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Nuclear fusion: Yes, we have no neutrons

Nature Communications

October 9, 2013

A technique for driving thermonuclear fusion reactions that release energy without producing hazardous high-energy neutrons is reported in Nature Communications this week. The approach could enable researchers to study a wider range of the sorts of nuclear reactions that take place in stars, and to explore new fuels for fusion-based power generation.

Nuclear fusion involves the combination of light atomic nuclei at immense temperature and pressure to produce heavier atomic nuclei. This process produces large amounts of energy and could provide a source of essentially limitless electrical power. But there are many challenges in trying to harness this process. One such challenge is the fact that the reaction of deuterium and tritium nuclei - whose conditions are within the closest reach of current technology - produce high-energy neutrons. Containing them requires heavy shielding around the core of a fusion reactor, and causes the walls themselves to become radioactive.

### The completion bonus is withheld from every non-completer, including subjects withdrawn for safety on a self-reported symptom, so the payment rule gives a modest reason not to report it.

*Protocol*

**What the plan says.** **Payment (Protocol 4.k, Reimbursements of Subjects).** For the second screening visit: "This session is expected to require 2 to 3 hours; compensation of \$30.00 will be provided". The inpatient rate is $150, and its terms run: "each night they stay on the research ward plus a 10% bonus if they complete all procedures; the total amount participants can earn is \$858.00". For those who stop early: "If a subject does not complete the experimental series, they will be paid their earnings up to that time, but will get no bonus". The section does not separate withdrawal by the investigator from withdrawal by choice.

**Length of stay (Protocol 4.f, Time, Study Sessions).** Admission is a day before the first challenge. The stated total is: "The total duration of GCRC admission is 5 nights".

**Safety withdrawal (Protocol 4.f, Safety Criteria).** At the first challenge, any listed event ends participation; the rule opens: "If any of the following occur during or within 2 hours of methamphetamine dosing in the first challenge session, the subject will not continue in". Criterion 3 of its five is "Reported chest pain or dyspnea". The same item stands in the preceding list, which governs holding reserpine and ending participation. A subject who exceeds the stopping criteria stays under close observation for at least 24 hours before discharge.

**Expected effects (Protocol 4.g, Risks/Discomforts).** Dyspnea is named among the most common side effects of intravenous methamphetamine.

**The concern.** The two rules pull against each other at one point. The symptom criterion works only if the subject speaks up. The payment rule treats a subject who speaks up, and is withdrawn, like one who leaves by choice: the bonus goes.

Christine Labaune and colleagues demonstrate a technique for fusing hydrogen and boron-11 nuclei - a reaction that produces beryllium-8 and alpha particles (helium nuclei) but no neutrons. They find that when they drive a short burst of laser-driven protons (hydrogen nuclei) into a laser-generated plasma of boron ions, they detect the emission alpha particles at energies consistent with the fusion of the two species but without creating potentially problematic neutrons.

The reaction rate the authors infer from their results is more than ten times greater than previously reported for this particular reaction. Although this is still far below that needed for power generation, the authors believe it should be useful for studying this and other reactions, in the development of new nuclear fuels and new approaches to fusion. It could also help us better understand the many different nuclear reactions that take place in the cores of stars.

doi: 10.1038/ncomms3506

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